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Re: Discussion for assistive technology users.

for

From: James Gagnier TBC
Date: Jan 23, 2004 9:15AM


Hello Randy:

Jaws users for the most part use Internet Explorer as their browser of
choice. This is due to the functionality that FS has provided for IE. All
applications that are accessed by Jaws depend greatly on scripts to operate
properly. While a user can use Netscape with JFW, it's functionality is not
as good due to the scripts that are provided. JFW scripts do everything
from providing special keystrokes such as insert f7 for a link list to
identifying the code behind a web page such as a heading or a list. Jaws
would be practically unusable if it's associated application scripts were
not present. This makes Jaws a powerful tool as scripts can be developed
for most applications but at the same time, this makes Jaws quite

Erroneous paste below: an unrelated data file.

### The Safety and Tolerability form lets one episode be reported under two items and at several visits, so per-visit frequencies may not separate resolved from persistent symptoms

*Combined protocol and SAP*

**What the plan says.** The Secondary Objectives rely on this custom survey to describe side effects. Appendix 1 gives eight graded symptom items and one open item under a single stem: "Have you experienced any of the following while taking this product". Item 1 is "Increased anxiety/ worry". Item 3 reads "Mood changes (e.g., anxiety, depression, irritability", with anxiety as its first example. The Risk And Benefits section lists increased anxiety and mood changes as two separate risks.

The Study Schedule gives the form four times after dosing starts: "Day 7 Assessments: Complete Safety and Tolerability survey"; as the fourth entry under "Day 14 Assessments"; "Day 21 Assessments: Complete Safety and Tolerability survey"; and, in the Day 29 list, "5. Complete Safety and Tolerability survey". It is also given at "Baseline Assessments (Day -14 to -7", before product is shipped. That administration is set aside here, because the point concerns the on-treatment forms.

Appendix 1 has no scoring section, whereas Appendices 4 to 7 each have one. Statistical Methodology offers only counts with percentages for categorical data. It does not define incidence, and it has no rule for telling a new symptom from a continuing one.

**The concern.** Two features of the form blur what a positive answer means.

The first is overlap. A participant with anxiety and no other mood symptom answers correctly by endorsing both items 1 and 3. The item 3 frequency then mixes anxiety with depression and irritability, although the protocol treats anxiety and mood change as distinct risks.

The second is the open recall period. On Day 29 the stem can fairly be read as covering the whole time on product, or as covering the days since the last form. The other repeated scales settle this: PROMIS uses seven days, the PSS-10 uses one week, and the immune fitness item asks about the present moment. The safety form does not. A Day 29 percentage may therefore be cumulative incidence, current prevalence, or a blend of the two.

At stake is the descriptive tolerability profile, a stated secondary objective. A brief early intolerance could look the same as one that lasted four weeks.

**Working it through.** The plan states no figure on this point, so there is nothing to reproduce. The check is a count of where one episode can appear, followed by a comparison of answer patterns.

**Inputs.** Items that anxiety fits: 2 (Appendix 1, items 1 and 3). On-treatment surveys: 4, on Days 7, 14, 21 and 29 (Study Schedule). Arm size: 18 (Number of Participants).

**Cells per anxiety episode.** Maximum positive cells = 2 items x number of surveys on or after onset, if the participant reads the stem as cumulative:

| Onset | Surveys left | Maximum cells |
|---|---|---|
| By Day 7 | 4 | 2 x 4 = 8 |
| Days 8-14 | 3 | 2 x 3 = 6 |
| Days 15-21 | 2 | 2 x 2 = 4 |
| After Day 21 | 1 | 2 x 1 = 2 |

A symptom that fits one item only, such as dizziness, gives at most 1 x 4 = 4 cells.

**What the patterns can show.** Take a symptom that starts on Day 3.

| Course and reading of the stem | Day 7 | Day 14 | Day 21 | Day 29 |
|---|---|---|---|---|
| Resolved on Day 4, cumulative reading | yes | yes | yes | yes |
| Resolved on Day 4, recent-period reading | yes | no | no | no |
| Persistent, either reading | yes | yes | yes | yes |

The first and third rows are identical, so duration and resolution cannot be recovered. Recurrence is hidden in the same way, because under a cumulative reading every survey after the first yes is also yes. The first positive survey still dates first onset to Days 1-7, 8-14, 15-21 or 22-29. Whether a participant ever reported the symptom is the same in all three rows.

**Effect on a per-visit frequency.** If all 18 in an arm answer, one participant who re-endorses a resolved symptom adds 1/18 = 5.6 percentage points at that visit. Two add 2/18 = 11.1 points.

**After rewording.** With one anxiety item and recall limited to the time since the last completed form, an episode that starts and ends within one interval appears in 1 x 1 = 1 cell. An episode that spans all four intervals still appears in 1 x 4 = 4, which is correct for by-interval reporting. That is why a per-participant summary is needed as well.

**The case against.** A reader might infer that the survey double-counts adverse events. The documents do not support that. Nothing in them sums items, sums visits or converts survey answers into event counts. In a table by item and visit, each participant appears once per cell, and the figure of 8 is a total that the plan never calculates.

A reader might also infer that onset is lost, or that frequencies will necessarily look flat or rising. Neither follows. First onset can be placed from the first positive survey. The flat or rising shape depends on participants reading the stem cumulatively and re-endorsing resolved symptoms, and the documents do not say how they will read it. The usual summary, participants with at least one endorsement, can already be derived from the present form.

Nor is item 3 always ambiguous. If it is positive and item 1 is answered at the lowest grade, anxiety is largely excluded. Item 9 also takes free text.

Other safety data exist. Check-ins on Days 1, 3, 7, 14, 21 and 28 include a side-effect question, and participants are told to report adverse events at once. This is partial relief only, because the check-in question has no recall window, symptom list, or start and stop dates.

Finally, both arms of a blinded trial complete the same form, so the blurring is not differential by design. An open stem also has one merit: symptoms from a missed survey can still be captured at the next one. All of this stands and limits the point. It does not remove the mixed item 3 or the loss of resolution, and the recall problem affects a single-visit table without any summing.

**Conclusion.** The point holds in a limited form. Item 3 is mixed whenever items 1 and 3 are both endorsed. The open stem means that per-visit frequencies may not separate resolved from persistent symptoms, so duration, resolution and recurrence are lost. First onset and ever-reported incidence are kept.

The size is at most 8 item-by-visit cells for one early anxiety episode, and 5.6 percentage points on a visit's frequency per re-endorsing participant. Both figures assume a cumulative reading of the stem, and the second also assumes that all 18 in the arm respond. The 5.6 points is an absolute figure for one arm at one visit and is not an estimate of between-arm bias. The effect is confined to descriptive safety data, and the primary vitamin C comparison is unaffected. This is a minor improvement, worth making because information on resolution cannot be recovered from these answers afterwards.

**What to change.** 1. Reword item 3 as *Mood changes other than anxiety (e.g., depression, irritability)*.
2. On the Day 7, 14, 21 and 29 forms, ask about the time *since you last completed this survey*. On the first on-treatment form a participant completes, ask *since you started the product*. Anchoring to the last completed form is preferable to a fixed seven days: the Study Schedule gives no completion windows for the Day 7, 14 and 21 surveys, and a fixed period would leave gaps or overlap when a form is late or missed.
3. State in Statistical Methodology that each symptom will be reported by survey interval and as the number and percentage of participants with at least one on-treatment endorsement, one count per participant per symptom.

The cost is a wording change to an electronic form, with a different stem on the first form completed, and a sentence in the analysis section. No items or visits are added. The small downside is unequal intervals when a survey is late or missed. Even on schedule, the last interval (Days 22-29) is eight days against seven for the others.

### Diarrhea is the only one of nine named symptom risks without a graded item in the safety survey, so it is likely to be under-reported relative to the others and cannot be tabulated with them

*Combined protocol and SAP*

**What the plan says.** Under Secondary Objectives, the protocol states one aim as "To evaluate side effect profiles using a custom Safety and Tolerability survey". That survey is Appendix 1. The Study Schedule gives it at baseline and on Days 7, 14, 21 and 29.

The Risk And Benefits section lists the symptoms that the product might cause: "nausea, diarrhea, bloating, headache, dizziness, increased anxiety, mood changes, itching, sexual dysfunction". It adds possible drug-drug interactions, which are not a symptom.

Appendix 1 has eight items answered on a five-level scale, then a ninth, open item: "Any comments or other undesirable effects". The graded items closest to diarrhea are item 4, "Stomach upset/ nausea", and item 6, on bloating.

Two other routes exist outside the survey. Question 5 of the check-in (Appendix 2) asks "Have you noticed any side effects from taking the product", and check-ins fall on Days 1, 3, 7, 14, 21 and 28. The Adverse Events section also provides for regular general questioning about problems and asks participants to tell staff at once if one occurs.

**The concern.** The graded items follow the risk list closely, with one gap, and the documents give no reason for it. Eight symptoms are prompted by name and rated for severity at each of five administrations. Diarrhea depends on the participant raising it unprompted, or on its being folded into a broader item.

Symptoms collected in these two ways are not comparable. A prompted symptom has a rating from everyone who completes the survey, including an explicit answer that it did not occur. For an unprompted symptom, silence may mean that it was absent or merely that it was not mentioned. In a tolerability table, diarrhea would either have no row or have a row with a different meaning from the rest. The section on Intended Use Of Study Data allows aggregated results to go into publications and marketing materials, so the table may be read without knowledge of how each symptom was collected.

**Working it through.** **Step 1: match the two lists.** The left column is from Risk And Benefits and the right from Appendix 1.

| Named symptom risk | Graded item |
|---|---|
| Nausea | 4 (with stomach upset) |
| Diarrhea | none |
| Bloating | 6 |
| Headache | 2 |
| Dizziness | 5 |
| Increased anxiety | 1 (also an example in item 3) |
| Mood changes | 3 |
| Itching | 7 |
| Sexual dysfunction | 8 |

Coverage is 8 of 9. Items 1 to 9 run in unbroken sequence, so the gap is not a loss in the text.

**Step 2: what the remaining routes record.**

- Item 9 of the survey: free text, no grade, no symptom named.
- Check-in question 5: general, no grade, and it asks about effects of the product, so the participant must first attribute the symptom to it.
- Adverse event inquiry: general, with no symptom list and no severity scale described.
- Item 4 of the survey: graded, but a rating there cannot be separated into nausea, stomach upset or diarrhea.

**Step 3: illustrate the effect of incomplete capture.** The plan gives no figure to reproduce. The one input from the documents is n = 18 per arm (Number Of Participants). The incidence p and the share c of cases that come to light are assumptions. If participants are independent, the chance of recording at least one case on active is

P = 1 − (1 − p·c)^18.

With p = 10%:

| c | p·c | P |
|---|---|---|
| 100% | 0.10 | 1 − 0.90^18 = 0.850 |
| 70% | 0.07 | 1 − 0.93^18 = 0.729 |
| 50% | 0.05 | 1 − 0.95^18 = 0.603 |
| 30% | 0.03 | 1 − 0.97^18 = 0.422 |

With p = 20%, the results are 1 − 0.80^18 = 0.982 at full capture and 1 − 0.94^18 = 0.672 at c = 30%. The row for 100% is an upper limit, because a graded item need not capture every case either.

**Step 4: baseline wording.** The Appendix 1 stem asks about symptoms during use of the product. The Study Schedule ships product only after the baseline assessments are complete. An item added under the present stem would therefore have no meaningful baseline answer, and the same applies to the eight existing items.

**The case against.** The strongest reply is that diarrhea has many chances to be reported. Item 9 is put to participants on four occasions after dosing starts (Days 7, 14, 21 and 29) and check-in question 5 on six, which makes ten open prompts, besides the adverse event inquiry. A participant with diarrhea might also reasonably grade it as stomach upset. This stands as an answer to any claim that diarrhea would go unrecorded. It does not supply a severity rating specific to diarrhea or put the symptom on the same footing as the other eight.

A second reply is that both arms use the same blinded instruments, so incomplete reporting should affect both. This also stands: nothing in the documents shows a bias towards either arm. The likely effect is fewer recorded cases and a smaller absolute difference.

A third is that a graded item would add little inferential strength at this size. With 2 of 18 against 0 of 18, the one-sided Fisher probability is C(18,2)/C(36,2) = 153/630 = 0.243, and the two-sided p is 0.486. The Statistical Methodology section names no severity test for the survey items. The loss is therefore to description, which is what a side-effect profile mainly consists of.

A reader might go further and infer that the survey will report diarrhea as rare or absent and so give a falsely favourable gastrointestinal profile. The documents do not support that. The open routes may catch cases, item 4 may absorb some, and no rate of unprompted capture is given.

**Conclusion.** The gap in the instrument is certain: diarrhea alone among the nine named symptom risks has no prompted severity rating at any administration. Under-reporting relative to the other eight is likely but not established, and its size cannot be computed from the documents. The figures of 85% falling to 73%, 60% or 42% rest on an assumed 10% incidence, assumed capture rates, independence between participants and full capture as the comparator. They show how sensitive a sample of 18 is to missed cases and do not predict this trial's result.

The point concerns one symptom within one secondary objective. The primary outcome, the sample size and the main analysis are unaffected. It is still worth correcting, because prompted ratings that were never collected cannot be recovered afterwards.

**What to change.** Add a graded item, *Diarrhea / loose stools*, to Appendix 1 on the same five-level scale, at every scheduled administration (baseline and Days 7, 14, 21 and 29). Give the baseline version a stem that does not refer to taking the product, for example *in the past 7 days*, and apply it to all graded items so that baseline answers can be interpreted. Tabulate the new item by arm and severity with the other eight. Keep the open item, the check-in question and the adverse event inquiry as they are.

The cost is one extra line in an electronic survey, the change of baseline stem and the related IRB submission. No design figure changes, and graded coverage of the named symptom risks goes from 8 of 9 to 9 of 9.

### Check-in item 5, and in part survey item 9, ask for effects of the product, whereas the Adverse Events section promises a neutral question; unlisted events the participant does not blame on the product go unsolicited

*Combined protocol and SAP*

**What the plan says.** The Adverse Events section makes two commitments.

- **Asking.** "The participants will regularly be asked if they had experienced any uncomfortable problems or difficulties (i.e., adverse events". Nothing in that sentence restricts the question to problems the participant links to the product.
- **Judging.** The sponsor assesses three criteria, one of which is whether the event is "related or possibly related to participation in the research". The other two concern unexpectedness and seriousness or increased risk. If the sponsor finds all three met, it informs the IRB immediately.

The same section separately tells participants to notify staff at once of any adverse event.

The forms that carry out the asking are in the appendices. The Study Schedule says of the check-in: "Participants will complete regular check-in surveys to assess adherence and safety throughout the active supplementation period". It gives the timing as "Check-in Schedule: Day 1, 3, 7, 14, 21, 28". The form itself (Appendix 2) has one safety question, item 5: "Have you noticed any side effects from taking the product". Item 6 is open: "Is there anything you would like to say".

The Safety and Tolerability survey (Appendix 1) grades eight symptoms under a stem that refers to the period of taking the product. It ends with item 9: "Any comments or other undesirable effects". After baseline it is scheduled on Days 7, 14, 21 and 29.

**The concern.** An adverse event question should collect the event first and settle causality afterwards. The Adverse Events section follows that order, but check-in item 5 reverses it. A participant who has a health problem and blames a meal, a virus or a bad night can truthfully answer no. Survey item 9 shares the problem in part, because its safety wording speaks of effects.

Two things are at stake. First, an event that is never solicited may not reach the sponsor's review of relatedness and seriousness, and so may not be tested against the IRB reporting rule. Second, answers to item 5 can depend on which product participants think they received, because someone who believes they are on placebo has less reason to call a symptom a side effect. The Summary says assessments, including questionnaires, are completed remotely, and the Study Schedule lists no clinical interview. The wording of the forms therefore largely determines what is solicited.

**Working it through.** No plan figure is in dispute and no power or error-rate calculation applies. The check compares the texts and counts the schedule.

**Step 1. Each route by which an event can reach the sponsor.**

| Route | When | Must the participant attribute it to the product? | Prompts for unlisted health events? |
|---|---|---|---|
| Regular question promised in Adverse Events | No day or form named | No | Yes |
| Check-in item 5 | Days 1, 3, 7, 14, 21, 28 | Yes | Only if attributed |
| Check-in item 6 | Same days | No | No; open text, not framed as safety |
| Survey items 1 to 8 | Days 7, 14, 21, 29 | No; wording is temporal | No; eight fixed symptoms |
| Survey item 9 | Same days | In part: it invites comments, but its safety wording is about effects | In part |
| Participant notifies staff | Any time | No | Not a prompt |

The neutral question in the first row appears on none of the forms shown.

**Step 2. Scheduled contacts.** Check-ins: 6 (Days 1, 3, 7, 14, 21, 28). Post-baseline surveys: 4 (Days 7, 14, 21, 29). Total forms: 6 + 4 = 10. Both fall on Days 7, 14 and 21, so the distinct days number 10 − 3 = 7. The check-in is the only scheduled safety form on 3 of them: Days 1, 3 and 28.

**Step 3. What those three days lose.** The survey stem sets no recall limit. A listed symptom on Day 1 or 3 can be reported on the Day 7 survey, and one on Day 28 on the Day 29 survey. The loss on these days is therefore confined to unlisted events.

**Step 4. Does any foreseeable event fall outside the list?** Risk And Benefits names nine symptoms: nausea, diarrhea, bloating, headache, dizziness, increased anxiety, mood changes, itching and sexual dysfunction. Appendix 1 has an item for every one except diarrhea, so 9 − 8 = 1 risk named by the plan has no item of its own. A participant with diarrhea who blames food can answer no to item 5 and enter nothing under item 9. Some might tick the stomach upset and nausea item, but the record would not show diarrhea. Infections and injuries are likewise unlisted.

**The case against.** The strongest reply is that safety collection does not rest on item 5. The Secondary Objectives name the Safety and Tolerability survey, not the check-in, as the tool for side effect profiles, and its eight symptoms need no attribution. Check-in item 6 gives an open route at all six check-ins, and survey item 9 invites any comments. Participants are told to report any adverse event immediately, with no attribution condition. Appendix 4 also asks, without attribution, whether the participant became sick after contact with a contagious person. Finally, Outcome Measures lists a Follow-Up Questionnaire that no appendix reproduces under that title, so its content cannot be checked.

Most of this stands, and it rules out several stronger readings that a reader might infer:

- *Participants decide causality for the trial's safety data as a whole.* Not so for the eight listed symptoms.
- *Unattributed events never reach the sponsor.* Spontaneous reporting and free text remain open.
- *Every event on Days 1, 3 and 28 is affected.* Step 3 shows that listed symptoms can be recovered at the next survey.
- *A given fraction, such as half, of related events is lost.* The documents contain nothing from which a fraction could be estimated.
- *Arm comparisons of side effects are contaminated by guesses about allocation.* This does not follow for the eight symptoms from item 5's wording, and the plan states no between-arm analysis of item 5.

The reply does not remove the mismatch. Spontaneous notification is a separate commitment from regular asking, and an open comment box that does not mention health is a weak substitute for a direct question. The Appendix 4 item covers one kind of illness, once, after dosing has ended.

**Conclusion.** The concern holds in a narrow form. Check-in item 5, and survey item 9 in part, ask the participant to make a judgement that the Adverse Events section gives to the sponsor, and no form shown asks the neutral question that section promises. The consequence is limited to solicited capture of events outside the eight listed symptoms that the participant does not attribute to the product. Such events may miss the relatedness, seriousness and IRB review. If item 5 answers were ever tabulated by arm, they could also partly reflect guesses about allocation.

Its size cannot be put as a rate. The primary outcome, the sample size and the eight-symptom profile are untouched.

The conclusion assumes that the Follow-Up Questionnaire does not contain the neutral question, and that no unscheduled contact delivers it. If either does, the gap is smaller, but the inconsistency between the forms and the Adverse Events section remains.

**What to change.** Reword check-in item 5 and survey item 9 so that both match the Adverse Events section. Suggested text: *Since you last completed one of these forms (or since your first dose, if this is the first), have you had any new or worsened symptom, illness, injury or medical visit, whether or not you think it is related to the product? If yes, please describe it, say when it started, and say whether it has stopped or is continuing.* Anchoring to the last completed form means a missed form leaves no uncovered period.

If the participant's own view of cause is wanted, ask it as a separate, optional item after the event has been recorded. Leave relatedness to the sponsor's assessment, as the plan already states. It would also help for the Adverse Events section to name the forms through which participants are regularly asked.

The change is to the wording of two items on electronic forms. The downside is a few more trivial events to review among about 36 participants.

application specific unless the user can write his own scripts for
non-standard apps. I don't believe your servers will be able to determine
if your application is accessed with Jaws as someone accessing your page
with JFW is using IE and that is the results you will get from the
"user-agent" string from the header.

James
----- Original Message -----
From: "Randy Pearson" < <EMAIL REMOVED> >
To: < <EMAIL REMOVED> >
Sent: Friday, January 23, 2004 9:41 AM
Subject: RE: Discussion for assistive technology users.


When browsing the web, does JAWS work with a specific browser, or does it
simply read the screen that results from any browser? What I'm really
looking for is whether our server application, when reading the "user-agent"
string from the header, can tell that the response is targeted to a
screen-reader.

Separately, on the topic of emoticon-equivalents, such as smileys, we're
wondering what would get the attention of various assistive technologies.
Lets say you had message board software that parsed for occurrences of
strings like ":-)" and could decorate the HTML as it was rendered. Would it
be of any value to decorate this like so:

<span title="smiley face">:-)</span>

Alternatively, a parser could swap in a matching emoticon image, and use the
ALT text--probably a superior approach for various tyles of users.

-- Randy


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